The impacts, yielding many megatons of explosive energy, produced vast clouds of smoke and dust that circled the globe for years, dimming the sun, driving down temperatures and sowing hunger, disease and death.

The last such global crisis occurred between A.D. 530 and 540 - at the beginning of the Dark Ages in Europe - when Earth was pummeled by a swarm of cosmic debris.


Recently discovered nova investigated by astronomers

AT 2023prq
© Research Notes of the AAS (2023). DOI: 10.3847/2515-5172/ad0a99DSS image of the Andromeda Galaxy and its surroundings. AT 2023prq is shown (star) with the two tidal stream classical novae (AT 2016dah and AT 2017fyp).
Astronomers from the Liverpool John Moores University have performed photometric and spectroscopic observations of a recently discovered nova, known as AT 2023prq. Results of the observational campaign, published in the November issue of the Research Notes of the American Astronomical Society (AAS), shed more light on the nature of this nova.

A nova is a star experiencing a sudden increase in brightness and slowly returning to its original state, a process that could last many months. Such an outburst, which releases an immense amount of energy, is the result of the accretion process in a close binary system containing a white dwarf and its companion. Studying novae is crucial in advancing our knowledge about fundamental astrophysical processes, including stellar evolution.

AT 2023prq (other designation ZTF23aaxzvrr) was detected by the Zwicky Transient Facility (ZTF) on August 15, 2023, in the halo of the Andromeda galaxy (or Messier 31, M31). It had an r′-band magnitude of 17.13 and shortly after its detection, follow-up observations of this nova commenced in order to get more insights into its properties.

Astronomers Michael Healy-Kalesh and Daniel Perley from the Liverpool John Moores University in Liverpool, UK, were among the first to observe AT 2023prq after it was identified. They used the Liverpool Telescope (LT) and various other ground-based facilities to monitor the nova until the end of August 2023.

Comet 2

Volcanic 'devil comet' racing toward Earth resprouts its horns after erupting again

The massive volcanic comet 12P/Pons-Brooks, which grows giant horns when it erupts, has exploded for a third time in five months as it continues to race toward the sun.
© Comet Chasers/Richard MilesThe "devil" comet's distinctive horns were first spotted after a major eruption on July 20.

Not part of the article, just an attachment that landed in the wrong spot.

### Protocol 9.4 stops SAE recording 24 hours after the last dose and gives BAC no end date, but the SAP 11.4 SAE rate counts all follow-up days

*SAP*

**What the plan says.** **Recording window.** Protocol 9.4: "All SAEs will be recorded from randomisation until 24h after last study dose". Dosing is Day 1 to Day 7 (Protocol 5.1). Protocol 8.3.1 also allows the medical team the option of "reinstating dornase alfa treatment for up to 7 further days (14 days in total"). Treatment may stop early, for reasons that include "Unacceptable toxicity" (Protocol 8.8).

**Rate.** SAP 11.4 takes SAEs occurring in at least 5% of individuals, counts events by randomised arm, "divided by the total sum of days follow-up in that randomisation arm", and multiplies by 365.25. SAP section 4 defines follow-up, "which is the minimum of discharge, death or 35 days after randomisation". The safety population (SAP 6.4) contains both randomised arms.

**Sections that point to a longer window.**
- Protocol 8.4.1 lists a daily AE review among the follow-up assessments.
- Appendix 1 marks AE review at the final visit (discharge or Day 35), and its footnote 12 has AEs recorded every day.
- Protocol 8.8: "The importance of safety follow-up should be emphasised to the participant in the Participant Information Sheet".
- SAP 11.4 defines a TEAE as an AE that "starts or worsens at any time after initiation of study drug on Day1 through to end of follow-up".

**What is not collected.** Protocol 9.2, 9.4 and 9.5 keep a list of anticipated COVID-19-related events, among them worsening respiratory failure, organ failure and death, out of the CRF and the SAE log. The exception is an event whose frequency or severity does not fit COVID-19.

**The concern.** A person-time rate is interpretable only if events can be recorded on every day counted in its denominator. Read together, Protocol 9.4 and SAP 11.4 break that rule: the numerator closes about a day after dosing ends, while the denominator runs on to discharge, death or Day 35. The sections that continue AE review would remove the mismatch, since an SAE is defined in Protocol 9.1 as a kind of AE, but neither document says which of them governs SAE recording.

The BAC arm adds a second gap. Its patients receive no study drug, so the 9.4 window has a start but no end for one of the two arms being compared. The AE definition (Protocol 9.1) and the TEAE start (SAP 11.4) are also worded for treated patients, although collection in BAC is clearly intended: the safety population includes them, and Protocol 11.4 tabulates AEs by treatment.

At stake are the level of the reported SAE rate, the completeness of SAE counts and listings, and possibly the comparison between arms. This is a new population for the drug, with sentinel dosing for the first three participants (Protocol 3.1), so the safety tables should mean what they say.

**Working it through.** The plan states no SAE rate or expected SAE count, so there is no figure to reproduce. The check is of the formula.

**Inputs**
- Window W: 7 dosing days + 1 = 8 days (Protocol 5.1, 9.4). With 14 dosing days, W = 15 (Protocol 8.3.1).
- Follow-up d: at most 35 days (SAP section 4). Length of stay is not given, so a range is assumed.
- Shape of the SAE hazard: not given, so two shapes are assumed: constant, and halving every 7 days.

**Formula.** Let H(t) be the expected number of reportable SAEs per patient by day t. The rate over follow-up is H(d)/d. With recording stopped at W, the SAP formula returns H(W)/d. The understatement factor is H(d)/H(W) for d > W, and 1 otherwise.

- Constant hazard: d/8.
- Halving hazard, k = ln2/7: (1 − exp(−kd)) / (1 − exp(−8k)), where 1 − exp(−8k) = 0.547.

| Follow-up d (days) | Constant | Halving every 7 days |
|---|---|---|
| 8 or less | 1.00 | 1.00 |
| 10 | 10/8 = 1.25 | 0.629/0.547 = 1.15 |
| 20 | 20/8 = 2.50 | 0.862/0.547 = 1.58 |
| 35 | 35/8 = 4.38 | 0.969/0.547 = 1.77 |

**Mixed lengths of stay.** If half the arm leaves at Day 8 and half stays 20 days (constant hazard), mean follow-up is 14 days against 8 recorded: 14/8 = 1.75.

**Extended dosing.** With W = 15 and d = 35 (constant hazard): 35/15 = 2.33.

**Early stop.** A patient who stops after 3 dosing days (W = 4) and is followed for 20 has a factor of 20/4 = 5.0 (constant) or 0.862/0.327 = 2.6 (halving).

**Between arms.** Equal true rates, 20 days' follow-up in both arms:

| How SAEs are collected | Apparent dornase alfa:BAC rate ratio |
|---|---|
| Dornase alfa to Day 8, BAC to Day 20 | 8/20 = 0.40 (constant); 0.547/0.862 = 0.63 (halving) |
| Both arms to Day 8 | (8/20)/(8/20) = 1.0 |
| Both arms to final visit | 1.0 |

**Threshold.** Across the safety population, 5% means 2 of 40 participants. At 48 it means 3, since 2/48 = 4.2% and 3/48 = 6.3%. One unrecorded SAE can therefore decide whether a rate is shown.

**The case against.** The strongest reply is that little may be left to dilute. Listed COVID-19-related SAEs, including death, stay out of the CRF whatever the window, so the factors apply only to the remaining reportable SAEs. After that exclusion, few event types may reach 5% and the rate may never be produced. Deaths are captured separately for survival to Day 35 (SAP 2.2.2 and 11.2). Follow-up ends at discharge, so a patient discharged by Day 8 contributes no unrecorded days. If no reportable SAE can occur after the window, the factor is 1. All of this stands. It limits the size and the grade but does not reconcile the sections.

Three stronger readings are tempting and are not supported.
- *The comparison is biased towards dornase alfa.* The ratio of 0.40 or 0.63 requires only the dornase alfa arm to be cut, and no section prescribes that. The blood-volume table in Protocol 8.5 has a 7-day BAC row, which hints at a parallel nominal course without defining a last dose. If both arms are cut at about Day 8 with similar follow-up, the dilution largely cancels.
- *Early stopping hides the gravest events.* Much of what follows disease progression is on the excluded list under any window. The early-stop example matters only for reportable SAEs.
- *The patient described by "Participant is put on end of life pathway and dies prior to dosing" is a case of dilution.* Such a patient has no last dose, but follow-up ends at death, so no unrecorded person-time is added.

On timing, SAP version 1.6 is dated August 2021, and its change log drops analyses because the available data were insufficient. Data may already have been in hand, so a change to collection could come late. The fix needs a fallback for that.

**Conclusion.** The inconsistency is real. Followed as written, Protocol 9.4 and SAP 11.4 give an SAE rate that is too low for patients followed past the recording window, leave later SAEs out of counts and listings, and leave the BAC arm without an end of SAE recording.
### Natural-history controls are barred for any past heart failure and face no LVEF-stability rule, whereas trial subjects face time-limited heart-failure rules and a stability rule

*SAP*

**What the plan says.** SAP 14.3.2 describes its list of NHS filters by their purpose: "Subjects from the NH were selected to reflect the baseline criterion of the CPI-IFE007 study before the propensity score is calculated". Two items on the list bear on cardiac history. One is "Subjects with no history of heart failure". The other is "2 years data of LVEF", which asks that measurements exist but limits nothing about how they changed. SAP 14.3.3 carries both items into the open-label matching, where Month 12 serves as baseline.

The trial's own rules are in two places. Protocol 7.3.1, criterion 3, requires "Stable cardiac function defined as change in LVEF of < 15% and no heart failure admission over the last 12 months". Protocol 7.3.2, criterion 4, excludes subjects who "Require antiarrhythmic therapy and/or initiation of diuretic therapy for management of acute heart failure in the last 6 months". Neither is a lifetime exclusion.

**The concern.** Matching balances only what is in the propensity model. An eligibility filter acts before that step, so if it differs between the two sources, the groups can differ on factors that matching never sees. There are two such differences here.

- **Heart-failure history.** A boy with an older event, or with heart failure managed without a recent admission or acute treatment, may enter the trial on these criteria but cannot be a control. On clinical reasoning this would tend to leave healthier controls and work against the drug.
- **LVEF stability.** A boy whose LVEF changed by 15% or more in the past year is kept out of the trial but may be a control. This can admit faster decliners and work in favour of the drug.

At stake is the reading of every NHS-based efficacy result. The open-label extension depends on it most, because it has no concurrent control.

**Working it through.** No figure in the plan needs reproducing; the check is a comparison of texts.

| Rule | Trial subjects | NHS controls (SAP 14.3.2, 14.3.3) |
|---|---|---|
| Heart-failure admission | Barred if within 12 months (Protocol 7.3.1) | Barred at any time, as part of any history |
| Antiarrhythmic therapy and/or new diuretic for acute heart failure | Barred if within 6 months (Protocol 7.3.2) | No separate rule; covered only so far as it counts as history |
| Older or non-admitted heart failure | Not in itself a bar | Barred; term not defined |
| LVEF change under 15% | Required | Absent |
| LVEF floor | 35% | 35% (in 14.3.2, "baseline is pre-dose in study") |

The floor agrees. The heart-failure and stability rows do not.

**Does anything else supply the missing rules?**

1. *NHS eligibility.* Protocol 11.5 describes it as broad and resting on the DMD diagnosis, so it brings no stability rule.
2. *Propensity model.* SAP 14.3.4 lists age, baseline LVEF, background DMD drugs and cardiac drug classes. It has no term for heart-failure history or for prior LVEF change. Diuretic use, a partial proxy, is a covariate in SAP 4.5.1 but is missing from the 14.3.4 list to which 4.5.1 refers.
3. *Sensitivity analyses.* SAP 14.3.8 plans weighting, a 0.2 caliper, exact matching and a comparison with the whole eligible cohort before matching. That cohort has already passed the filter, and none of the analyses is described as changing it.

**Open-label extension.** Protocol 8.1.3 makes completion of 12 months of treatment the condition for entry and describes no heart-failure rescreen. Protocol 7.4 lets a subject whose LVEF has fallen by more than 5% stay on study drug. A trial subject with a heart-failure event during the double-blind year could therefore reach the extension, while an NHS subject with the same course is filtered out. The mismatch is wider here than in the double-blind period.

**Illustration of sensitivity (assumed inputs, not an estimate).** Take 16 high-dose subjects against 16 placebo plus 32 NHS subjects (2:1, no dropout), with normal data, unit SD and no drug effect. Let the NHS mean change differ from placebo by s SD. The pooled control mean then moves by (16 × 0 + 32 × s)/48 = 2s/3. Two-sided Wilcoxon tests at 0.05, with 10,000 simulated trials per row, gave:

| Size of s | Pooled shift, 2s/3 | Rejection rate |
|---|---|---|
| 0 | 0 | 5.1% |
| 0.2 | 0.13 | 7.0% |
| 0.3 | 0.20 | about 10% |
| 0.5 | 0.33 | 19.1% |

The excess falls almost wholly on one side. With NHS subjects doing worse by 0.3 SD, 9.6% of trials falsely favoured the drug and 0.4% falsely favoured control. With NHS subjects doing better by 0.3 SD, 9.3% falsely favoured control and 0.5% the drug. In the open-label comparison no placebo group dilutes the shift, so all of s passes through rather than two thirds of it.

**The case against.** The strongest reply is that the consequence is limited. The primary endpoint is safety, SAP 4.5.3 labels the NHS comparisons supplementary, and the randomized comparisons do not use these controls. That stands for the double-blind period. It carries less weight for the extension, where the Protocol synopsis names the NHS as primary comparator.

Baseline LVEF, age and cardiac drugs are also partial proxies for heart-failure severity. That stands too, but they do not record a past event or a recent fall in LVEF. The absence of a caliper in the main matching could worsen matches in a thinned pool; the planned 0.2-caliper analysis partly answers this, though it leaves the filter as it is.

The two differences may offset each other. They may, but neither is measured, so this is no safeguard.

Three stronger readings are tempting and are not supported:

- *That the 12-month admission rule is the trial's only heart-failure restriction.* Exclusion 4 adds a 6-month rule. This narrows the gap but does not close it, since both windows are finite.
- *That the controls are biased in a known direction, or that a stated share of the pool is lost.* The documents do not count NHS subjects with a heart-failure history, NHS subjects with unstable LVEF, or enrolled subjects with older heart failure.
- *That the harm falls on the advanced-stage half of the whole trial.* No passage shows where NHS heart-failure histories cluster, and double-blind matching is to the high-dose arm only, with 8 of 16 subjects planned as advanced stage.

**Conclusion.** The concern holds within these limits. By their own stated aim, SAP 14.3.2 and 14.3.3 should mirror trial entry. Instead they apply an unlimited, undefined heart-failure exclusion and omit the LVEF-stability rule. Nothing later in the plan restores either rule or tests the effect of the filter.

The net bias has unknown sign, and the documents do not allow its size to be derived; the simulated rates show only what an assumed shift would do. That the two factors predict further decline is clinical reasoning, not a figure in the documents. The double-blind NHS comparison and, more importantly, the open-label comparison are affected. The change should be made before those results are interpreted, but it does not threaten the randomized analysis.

A volcanic "devil comet" that is racing toward Earth erupted again on Halloween, causing it to regrow its distinctive "horns." The latest outburst, which was the second within a month and the third since July, is a reminder that the comet is becoming more volcanically active as it continues its journey toward the heart of the solar system.

The comet, named 12P/Pons-Brooks (12P), is a cryovolcanic, or cold volcano, comet. Like other comets, 12P has a solid nucleus — a hard, icy shell filled with ice, gas and dust — that is surrounded by a fuzzy cloud, or coma made of materials that leak out of the comet's insides.

But unlike non-volcanic comets, radiation from the sun can superheat 12P's interior, causing pressure to build up until it becomes so intense it cracks the nucleus' shell from the inside and sprays its icy guts into space. These eruptions cause the comet's coma to expand and brighten as it reflects more sunlight toward Earth.

When the comet erupts, its coma forms iconic devil "horns." These occur because 12P's large nucleus, which spans around 10.5 miles (17 kilometers) across, has an unusual "notch" on its surface, which blocks the outflow of cryomagma into space and causes its expanded coma to grow with an irregular shape.


SOTT Focus: Witches, Comets and Planetary Cataclysms

© Dot Connector Magazine
When you think of Halloween, what is the first image that comes to mind? I took a little informal poll among my friends, family and associates. Guess what image came in first? Jack-o-lanterns! Bet you thought I was going to say "witches". Well, I sure thought it would be witches, but they only came in a close second!..

When I think of Halloween, I think of grade-school art projects where we cut out silhouettes of witches to paste onto large yellow moons made of construction paper. The witch was always on a broom with her black dress flying in the wind, accompanied by a black cat sitting on the back of the broom. I wondered even then how the cat managed to stay on and why anybody would think that straddling a broomstick as a seat would be even remotely comfortable.